Articles | Volume 5, issue 4
Earth Surf. Dynam., 5, 757–779, 2017
https://doi.org/10.5194/esurf-5-757-2017

Special issue: From process to signal – advancing environmental...

Earth Surf. Dynam., 5, 757–779, 2017
https://doi.org/10.5194/esurf-5-757-2017

Research article 29 Nov 2017

Research article | 29 Nov 2017

Spatiotemporal patterns, triggers and anatomies of seismically detected rockfalls

Michael Dietze et al.

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Status: closed
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AC: Author comment | RC: Referee comment | SC: Short comment | EC: Editor comment
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Peer-review completion

AR: Author's response | RR: Referee report | ED: Editor decision
AR by Michael Dietze on behalf of the Authors (04 Sep 2017)  Author's response    Manuscript
ED: Publish subject to minor revisions (review by Editor) (25 Sep 2017) by Simon Mudd
AR by Michael Dietze on behalf of the Authors (29 Sep 2017)  Author's response    Manuscript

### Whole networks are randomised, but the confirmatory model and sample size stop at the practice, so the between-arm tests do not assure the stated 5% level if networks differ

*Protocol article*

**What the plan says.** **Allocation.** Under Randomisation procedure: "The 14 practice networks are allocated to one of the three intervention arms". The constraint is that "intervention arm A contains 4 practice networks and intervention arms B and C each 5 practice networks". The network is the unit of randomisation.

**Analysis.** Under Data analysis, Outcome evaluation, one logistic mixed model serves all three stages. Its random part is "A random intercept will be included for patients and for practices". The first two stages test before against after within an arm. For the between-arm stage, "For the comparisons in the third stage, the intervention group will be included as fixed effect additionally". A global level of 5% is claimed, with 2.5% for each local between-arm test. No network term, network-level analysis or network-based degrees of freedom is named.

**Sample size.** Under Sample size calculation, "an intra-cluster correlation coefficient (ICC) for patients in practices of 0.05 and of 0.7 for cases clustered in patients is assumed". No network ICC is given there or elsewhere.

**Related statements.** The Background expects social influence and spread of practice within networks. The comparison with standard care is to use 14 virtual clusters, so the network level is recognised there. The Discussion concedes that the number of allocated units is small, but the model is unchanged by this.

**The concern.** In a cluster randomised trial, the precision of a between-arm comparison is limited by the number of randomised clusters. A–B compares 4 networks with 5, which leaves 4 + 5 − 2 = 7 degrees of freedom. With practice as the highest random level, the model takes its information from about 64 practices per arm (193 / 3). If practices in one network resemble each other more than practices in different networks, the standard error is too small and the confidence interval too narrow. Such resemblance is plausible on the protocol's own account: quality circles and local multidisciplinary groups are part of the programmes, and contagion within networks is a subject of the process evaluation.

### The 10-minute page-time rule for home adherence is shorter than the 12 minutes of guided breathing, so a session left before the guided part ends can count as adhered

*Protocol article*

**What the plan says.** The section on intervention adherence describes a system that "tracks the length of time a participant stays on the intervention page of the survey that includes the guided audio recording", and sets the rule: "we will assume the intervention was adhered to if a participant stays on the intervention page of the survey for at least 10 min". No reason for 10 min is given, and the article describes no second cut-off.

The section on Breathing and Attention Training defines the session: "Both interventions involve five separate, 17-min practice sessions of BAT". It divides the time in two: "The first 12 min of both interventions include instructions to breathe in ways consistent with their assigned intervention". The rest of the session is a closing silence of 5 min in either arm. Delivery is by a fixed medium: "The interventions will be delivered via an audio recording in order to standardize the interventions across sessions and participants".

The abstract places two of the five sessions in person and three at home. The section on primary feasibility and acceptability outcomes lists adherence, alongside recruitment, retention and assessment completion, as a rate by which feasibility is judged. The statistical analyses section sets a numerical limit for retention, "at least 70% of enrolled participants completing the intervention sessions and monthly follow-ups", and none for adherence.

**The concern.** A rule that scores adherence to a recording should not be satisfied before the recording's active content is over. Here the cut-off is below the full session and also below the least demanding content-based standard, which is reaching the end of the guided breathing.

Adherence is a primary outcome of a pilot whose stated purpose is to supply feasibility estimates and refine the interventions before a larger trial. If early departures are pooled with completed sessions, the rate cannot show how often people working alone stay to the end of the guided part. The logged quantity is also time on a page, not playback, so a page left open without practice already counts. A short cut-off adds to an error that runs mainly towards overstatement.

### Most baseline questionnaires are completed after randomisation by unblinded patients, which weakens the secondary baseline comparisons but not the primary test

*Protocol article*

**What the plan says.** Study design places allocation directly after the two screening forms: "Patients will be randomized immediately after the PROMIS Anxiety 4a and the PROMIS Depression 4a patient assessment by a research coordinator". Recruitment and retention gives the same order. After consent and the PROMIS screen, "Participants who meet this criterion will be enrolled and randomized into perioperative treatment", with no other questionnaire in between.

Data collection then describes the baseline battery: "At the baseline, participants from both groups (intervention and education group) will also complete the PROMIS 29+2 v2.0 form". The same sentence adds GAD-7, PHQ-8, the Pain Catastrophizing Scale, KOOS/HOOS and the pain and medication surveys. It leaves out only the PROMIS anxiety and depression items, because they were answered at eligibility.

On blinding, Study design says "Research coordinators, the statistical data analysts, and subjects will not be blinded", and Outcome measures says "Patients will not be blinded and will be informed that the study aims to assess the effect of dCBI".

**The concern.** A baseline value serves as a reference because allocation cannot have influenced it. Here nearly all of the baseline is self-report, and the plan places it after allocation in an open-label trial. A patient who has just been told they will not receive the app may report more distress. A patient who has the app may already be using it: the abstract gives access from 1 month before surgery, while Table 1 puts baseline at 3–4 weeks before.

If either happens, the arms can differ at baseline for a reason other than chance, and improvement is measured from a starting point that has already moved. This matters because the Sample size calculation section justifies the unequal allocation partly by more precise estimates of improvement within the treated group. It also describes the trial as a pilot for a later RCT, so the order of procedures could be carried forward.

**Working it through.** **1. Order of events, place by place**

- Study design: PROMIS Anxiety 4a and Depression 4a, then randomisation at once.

ED: Publish as is (16 Oct 2017) by Simon Mudd
ED: Publish as is (16 Oct 2017) by Frédéric Herman(Editor)
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Short summary
Rockfall is an essential geomorphic process and a hazard in steep landscapes which is hard to constrain with traditional approaches. Seismic methods allow for the detection, location, characterisation and linking of events to triggers by lag times. This new technique reveals 49 rockfalls in 6 months with seasonally varying locations. Freeze–thaw action accounts for only 5 events, whereas 19 rockfalls were caused by rain with a 1 h peak lag time, and 17 events were due to diurnal thermal forcing.